They are still not the huge bunches that grow in France, Spain and Italy, but at last, after about 8 years, our vine is starting to bear real fruit. It has taken time, a bit of patience and some pruning, but the results are there to be seen.
In the first of these little reflections on the theme of Discipleship (here) we thought about the importance of “belonging” to a loving church family as an aid to our growth as disciples. In our second reflection (here), we considered that the practice of religion – doing and saying all the right things, following all the rules – might well be important, but it was of far less significance than growing in our relationship with God and each other.
We also saw that being a disciple was very much like being an apprentice – we are learning on the job, learning to become the people God created us to be, learning to be God’s people.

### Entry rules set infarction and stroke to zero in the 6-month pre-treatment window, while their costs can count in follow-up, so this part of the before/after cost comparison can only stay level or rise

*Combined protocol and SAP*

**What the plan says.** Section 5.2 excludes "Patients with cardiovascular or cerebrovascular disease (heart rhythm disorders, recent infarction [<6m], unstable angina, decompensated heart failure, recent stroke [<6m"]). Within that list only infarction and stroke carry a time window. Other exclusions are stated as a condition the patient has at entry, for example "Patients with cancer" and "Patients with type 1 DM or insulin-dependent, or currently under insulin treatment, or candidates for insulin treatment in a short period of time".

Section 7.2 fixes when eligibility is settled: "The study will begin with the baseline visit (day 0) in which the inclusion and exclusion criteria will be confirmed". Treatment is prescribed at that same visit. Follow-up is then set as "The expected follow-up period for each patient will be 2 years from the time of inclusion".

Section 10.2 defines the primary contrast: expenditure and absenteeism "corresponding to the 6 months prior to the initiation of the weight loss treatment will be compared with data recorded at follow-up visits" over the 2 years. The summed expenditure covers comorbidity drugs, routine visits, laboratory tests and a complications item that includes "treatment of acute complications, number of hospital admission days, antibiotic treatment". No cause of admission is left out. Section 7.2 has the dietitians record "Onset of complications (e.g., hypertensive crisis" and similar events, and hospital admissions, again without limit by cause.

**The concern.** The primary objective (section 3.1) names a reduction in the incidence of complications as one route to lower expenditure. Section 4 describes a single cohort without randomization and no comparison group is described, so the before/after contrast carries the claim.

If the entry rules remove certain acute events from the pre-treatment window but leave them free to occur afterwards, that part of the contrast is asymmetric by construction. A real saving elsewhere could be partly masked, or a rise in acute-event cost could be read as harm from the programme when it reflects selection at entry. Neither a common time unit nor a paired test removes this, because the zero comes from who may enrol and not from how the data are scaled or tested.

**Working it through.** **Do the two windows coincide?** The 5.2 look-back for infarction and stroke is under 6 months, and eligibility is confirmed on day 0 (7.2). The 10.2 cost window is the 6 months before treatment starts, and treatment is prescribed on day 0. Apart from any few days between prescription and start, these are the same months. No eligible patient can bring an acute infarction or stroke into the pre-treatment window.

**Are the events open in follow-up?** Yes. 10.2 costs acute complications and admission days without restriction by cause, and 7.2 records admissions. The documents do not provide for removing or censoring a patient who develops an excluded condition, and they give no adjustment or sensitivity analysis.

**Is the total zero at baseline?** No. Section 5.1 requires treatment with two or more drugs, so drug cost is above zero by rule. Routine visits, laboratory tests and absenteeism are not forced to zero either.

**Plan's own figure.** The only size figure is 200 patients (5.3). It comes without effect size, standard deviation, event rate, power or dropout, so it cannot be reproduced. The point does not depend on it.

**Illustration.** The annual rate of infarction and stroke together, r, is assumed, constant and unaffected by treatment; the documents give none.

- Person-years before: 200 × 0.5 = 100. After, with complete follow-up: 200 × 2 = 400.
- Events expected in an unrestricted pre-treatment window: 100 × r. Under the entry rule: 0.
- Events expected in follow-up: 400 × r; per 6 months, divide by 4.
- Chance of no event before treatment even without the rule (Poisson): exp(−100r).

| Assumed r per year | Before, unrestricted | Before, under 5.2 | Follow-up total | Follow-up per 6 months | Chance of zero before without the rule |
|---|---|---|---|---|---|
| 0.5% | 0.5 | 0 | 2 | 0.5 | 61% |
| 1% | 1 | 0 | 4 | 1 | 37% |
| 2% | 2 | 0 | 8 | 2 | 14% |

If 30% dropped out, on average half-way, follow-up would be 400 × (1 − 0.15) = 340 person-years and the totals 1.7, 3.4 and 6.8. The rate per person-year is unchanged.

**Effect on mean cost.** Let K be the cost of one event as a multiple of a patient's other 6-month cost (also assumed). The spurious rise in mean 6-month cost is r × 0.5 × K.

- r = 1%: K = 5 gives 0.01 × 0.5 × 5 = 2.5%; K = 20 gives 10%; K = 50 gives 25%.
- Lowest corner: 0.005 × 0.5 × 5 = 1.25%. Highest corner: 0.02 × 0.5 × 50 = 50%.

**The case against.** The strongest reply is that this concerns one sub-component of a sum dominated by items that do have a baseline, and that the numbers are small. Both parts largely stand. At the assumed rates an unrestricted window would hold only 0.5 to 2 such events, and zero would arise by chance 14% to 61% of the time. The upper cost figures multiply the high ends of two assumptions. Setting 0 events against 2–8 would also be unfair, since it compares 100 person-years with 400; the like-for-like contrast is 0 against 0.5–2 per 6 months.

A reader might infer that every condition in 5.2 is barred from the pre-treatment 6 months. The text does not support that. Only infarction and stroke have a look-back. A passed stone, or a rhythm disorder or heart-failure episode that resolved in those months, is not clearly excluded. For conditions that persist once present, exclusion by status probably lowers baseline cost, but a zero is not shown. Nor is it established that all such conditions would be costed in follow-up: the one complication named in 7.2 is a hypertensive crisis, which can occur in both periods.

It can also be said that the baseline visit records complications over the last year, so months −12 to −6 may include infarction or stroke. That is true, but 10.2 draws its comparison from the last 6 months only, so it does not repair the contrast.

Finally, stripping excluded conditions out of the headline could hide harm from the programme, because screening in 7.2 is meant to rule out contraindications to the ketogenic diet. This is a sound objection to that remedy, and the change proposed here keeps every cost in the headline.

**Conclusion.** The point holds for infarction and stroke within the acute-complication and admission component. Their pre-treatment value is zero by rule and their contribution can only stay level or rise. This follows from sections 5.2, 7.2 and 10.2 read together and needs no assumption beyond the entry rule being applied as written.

We are on a journey of growth, and we might say that we are on a journey of growing in God’s Grace.
But what is Grace, and why do we need to grow in it?
Grace is one of those words to which we attach all kinds of meanings, and which we use in a variety of situations.
It has become popular again as a child’s name at baptisms; we talk about people being graceful, when often we mean elegant; we speak of someone’s graciousness, thinking about their kindness and generosity of heart. Sometimes we use it to mean humility: we say “he had the grace to apologise.”
And, of course, the correct way to address an archbishop (the next time you find yourself in such elevated company) is, “Your Grace.”
But “Grace” in Christian terms has a very specific and technical meaning.
Grace is that which is a free, and completely undeserved, gift from God.